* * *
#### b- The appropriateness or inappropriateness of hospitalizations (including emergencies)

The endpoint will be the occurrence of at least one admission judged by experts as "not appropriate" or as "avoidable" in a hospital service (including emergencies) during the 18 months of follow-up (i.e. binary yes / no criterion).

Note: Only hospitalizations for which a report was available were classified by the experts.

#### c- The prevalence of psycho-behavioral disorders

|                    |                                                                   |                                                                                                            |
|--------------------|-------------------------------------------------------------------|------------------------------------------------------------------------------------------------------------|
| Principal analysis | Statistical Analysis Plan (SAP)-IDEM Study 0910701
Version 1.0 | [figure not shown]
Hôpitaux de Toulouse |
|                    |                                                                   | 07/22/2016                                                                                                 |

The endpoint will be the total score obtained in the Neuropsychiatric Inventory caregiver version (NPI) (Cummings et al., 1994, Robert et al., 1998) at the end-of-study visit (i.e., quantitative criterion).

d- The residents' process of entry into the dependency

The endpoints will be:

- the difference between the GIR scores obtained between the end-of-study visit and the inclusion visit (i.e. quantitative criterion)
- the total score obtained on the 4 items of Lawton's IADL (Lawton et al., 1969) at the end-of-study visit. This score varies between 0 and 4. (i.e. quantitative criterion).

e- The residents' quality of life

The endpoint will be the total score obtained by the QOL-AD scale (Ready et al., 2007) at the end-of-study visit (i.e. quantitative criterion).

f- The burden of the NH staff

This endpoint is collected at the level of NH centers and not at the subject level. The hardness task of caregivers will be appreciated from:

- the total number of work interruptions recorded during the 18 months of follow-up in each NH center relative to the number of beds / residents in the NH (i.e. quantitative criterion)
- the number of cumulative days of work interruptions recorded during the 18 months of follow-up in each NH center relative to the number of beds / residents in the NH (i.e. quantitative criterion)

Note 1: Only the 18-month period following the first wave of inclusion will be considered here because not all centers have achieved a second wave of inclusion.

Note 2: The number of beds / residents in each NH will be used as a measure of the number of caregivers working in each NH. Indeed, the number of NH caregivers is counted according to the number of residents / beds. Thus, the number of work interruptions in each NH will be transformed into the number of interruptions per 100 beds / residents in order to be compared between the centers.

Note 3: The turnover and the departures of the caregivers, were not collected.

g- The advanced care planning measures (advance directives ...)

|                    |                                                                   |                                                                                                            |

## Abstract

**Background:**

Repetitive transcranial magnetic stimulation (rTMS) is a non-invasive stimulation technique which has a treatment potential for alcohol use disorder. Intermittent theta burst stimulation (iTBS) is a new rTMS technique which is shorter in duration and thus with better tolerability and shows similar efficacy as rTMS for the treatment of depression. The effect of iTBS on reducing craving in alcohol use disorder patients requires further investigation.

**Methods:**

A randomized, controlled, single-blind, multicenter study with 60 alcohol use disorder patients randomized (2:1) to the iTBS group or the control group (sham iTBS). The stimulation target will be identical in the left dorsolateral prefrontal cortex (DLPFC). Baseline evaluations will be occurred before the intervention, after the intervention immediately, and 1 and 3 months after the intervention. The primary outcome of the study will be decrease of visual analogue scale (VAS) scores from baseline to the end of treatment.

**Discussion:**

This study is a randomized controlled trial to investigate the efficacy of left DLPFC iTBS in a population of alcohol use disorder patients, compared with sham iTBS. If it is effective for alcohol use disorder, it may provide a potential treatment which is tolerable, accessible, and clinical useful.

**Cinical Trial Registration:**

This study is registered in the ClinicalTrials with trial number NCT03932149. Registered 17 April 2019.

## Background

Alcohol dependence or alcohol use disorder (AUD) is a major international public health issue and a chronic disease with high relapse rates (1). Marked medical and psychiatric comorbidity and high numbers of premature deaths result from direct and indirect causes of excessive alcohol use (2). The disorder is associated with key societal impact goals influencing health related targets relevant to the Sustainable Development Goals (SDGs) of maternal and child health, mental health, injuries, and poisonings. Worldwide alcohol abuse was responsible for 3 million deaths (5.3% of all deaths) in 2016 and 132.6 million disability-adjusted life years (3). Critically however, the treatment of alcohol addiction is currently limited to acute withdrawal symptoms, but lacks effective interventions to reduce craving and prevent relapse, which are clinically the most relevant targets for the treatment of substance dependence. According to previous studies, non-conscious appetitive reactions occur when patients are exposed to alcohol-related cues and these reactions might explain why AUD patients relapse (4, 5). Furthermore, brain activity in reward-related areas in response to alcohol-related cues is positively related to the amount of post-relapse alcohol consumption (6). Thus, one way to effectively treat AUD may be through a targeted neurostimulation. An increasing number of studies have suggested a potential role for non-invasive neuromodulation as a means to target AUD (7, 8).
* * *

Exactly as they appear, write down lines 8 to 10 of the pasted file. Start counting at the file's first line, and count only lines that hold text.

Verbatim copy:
Version 1.0 | [figure not shown]
Hôpitaux de Toulouse |
|                    |                                                                   | 07/22/2016                                                                                                 |